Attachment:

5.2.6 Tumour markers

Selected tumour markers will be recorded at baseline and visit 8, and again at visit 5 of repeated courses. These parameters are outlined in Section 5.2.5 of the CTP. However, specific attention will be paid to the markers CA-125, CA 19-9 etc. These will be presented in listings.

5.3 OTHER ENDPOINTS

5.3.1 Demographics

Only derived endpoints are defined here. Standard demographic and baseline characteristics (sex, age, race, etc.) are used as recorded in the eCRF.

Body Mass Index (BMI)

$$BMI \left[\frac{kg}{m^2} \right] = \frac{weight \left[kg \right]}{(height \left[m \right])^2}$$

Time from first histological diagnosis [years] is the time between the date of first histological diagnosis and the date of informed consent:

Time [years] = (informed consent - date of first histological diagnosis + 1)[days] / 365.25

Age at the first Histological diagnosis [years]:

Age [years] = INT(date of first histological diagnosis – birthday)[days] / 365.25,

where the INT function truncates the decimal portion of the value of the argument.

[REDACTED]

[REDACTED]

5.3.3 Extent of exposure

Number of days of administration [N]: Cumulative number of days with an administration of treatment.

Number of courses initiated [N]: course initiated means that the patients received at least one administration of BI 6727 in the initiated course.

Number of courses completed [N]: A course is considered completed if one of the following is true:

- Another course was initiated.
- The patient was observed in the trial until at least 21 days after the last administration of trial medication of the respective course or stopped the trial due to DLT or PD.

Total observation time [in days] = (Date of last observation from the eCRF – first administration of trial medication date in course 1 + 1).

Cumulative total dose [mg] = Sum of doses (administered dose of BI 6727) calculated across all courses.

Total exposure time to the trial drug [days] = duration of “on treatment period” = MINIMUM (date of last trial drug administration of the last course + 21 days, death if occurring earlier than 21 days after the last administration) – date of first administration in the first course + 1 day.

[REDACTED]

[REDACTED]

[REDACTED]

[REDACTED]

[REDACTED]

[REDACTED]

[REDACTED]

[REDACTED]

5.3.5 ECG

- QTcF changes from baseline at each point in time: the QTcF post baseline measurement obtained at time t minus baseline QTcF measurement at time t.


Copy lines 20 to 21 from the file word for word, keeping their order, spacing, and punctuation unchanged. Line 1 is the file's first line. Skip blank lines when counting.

- The patient was observed in the trial until at least 21 days after the last administration of trial medication of the respective course or stopped the trial due to DLT or PD.

Total observation time [in days] = (Date of last observation from the eCRF – first administration of trial medication date in course 1 + 1).